Microsoft Academic Website: No longer accessible after Dec. 31, 2020,
Microsoft Academic Graph: No longer providing updated data or access to old releases after Dec. 31, 2021; however, existing copies can still be used under license.
Microsoft Academic has been on a mission to explore new ways to empower researchers and research organizations to achieve more. The research project is characterized by two sets of technologies: one that reads all the Bing-indexed web pages and organizes the most up-to-date academic knowledge into a knowledge base called Microsoft Academic Graph (MAG), and the other that performs semantic reasoning and inference to serve that knowledge through the Microsoft Academic search website and API. We are proud that these data and web services have been found useful in numerous research projects around the world, and excited to see more community-driven, public efforts emerge.
One question that we are asked frequently, though, is how the technologies powering Microsoft Academic can be used by institutions outside of academia to make organizational knowledge more discoverable and accessible. Over the years, we have openly shared some of the building blocks, such as the language and network similarity packages, and the core search engine MAKES. With the continued progress in data access, we believe now is the right time to fully explore opportunities to extend this technology to new industries and transition to community approaches for academic research.
Microsoft Research will continue to support the automated AI agents powering Microsoft Academic services through the end of calendar year 2021. During this time, we encourage existing Microsoft Academic users to begin transitioning to other equivalent services. Below are just a few of the many great options available to the community.
Thank you very much for the years of support and encouragement. We are immensely grateful to have learned and grown from your feedback over the years. As we are passing the torch to the community-driven efforts, we invite you to join us in continuously contributing ideas and suggestions to nurture, embrace, and grow these platforms.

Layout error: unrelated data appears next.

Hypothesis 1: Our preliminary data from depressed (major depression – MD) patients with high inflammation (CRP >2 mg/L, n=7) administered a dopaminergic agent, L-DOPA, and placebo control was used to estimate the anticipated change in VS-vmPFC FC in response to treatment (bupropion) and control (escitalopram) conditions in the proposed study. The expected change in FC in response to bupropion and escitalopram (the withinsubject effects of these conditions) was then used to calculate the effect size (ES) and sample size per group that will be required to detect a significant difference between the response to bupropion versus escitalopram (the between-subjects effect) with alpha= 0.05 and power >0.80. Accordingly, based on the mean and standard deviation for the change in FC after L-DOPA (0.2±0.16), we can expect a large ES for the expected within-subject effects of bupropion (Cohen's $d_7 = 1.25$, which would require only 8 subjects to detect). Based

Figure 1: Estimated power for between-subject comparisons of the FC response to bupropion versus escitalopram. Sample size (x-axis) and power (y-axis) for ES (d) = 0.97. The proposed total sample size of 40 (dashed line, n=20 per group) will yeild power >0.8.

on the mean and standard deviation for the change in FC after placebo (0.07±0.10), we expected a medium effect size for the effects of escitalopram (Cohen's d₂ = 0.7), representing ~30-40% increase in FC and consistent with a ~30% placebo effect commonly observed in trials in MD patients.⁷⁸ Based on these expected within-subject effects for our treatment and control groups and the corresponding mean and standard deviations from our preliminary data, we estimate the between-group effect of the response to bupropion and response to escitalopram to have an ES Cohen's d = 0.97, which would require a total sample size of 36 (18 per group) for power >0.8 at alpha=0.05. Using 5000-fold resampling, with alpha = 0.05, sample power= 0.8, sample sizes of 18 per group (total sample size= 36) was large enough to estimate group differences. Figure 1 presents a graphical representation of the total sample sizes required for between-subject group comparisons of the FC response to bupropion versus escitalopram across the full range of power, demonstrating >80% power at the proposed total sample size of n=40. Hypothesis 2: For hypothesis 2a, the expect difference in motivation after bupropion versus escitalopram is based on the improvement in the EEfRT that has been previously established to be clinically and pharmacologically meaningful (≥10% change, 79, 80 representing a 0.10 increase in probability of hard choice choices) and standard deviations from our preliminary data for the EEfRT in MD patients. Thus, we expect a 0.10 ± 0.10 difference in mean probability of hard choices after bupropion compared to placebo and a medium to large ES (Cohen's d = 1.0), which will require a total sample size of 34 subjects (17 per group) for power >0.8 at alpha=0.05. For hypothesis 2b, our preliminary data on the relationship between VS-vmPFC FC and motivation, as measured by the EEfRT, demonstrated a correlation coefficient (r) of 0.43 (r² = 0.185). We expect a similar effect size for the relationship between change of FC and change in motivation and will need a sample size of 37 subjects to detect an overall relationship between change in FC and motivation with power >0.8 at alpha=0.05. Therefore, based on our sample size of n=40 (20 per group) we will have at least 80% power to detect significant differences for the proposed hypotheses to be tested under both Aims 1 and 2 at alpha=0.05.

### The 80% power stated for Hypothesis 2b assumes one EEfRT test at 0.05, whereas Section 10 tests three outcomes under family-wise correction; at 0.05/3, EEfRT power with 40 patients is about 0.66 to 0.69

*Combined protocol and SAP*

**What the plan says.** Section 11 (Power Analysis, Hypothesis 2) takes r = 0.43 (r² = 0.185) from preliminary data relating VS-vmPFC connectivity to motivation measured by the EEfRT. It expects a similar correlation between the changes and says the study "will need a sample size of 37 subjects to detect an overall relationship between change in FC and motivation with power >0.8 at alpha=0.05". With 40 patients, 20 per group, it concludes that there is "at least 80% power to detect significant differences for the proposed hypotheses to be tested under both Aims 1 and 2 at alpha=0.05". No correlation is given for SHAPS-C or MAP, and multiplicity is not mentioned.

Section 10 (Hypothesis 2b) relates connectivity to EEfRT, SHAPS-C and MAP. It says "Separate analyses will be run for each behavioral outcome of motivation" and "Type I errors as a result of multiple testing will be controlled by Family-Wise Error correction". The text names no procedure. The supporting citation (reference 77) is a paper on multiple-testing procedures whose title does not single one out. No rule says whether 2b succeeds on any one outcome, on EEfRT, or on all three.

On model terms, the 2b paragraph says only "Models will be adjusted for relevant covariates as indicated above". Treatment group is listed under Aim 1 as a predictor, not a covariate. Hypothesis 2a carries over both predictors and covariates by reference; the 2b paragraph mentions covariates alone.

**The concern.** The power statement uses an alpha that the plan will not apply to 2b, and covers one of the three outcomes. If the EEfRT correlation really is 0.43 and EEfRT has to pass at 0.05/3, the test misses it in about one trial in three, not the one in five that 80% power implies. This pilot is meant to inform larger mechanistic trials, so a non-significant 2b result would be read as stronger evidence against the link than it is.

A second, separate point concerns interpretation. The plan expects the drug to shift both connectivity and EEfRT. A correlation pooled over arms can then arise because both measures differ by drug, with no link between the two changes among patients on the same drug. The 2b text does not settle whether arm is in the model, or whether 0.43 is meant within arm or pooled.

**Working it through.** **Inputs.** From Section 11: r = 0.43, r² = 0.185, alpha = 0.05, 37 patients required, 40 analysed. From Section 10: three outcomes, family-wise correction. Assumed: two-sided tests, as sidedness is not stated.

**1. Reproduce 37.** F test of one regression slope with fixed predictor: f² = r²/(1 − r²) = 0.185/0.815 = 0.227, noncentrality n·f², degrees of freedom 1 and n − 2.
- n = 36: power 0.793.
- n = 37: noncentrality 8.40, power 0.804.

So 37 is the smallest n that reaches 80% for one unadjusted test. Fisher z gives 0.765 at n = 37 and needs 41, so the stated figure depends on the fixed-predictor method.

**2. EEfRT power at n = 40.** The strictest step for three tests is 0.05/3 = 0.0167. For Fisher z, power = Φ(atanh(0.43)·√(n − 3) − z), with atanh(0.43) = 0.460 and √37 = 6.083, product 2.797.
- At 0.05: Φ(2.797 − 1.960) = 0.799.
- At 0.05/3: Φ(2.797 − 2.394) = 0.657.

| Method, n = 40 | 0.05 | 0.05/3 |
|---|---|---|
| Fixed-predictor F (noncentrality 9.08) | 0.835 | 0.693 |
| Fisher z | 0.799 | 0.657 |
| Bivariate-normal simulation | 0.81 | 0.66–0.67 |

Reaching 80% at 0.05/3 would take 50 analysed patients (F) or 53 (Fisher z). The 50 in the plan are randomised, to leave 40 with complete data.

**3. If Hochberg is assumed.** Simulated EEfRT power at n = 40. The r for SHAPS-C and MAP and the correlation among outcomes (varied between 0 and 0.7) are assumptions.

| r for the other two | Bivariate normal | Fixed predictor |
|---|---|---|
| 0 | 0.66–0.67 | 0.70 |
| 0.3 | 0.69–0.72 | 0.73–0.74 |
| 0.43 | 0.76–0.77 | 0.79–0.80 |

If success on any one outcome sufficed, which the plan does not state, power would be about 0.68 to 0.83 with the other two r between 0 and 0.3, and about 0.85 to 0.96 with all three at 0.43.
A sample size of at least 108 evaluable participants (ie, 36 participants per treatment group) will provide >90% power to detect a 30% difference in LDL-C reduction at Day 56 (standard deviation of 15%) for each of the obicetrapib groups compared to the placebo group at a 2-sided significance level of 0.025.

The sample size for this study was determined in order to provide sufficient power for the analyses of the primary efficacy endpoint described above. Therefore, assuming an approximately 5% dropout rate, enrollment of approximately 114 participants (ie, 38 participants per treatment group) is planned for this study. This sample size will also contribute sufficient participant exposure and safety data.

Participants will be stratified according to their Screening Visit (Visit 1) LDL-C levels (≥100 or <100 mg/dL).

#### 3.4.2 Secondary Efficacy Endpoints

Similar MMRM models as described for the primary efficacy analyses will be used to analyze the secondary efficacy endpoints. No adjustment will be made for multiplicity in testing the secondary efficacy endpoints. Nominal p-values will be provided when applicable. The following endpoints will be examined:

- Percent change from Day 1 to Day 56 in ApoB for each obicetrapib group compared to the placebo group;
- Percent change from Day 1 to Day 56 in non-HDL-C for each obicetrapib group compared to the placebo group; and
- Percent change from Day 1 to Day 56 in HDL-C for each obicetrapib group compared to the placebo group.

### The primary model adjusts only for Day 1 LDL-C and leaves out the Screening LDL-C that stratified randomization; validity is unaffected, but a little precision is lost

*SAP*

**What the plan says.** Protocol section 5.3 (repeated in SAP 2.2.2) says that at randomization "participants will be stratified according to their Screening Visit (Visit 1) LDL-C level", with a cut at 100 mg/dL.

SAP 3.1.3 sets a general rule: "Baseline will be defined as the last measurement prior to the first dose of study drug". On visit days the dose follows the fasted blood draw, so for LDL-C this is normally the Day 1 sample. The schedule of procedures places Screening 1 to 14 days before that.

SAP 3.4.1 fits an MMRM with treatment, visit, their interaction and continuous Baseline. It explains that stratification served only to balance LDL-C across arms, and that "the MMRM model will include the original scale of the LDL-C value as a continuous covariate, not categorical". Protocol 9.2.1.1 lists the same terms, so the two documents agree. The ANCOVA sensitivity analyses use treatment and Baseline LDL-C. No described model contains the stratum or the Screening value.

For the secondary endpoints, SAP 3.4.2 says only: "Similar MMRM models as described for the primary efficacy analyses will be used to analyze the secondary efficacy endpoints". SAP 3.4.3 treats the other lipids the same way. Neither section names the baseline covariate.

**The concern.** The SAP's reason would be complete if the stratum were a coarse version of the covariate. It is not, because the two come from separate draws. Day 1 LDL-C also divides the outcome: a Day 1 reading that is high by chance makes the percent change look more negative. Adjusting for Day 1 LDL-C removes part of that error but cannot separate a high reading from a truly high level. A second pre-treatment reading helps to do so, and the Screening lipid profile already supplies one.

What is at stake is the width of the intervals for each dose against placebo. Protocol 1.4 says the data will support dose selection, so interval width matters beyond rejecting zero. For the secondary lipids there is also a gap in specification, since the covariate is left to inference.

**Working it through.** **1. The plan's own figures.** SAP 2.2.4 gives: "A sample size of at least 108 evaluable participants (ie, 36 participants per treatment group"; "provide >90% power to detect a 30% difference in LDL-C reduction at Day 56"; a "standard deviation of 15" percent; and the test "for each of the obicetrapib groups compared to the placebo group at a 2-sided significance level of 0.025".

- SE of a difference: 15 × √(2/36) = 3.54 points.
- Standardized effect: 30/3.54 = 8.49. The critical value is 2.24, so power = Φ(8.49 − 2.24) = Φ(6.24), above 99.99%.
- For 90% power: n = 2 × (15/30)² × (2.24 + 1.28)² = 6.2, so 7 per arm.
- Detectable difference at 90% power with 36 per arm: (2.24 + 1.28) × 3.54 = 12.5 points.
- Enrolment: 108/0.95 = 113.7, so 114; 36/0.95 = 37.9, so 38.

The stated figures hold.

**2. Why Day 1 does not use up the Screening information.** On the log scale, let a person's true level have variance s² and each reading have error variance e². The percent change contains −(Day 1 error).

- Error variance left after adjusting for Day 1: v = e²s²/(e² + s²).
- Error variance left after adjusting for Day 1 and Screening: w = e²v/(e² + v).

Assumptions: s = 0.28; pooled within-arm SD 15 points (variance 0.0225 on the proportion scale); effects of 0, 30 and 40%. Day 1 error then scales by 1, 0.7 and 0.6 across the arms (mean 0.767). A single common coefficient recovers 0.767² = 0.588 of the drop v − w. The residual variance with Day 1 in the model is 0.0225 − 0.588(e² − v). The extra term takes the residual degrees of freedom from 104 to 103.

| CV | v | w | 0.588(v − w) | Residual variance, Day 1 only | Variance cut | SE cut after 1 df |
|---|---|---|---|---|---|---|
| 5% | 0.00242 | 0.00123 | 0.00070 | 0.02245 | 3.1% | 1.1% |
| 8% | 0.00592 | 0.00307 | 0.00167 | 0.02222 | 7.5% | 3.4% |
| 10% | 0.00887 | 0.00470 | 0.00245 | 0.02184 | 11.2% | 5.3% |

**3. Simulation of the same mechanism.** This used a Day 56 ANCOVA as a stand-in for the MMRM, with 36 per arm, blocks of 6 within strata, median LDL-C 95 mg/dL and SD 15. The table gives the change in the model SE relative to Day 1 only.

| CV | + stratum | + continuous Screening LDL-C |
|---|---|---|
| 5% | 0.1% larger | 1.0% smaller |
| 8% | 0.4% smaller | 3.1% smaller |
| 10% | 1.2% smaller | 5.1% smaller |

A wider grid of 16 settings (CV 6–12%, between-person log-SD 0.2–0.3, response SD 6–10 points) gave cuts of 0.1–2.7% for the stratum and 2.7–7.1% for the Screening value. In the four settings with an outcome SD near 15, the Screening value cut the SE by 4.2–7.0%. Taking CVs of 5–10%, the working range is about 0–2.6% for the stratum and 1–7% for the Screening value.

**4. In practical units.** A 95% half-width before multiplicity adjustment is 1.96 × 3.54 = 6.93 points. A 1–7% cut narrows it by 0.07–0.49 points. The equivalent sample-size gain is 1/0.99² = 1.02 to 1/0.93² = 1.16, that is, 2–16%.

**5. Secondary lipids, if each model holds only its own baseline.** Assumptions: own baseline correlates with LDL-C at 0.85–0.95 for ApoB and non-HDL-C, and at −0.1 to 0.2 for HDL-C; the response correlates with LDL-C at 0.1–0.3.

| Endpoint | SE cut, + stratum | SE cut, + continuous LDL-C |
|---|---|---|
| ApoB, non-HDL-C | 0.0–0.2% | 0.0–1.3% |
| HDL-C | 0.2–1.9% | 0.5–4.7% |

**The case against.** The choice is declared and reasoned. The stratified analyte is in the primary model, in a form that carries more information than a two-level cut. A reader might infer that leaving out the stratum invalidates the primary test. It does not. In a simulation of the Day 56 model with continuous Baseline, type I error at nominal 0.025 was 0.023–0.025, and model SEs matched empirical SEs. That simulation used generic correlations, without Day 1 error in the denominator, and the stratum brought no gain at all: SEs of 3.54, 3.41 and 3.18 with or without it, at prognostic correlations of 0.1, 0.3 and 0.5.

“On the ScienceOpen platform, the search engine that powers our discovery database is unique in that it is front and center on each new search—without any barricades, inviting all users to tinker with and explore content with it. Excitingly, the ScienceOpen technical team has recently upgraded the search functionalities on the site to be even more advanced and user-friendly! …”
“Ten months into the NIH Preprint Pilot, more than 2,100 preprints reporting NIH-supported research on COVID-19 are now discoverable in PubMed Central (PMC) and PubMed. Through early April 2021, these records have been viewed more than 1 million times in each of these databases (1.4 million in PMC; 1 million in PubMed). Of the preprints included in the pilot, ~60% are currently discoverable only as a preprint version, having not yet been linked to a published article. All articles are clearly identified as preprints. Preprints may be selected or excluded in searches by using the preprint filter.
The pilot launched in June 2020 with preprint records from medRxiv, bioRxiv, arXiv, ChemRxiv, Research Square, and SSRN. Phase 1 has focused on improving the discoverability of preprints relating to the ongoing public health emergency and accelerating dissemination of NIH-supported research on the SARS-CoV-2 virus and COVID-19. This narrowly scoped first phase has allowed the National Library of Medicine (NLM) to streamline curation and ingest workflows for NIH-supported preprints and refine the details of implementation with a set of articles for which there has been high demand for accelerated access and discovery. Since launching the pilot, NLM has made display of preprint records in PubMed search results more transparent. We have also automated checks for new preprint versions and preprint withdrawals, and reduced the steps required to report preprints as products of awards in My Bibliography….”
“An efficient strategy for searching for adverse events in scientific literature should find as many relevant events as possible and maintain screening effort within reasonable levels.
Naturally, finding more adverse events is directly related to the question of where to search. Past studies suggest results do improve when searching multiple established proprietary global literature databases. We decided to investigate databases that favor open models of scholarly publications, now gaining traction in the academic world. Can they be a cost-effective way to more adverse events results from the literature?
In this post, we investigate the use of alternative scientific literature sources to complement searching for adverse events on a mainstream index (PubMed). In particular we explored: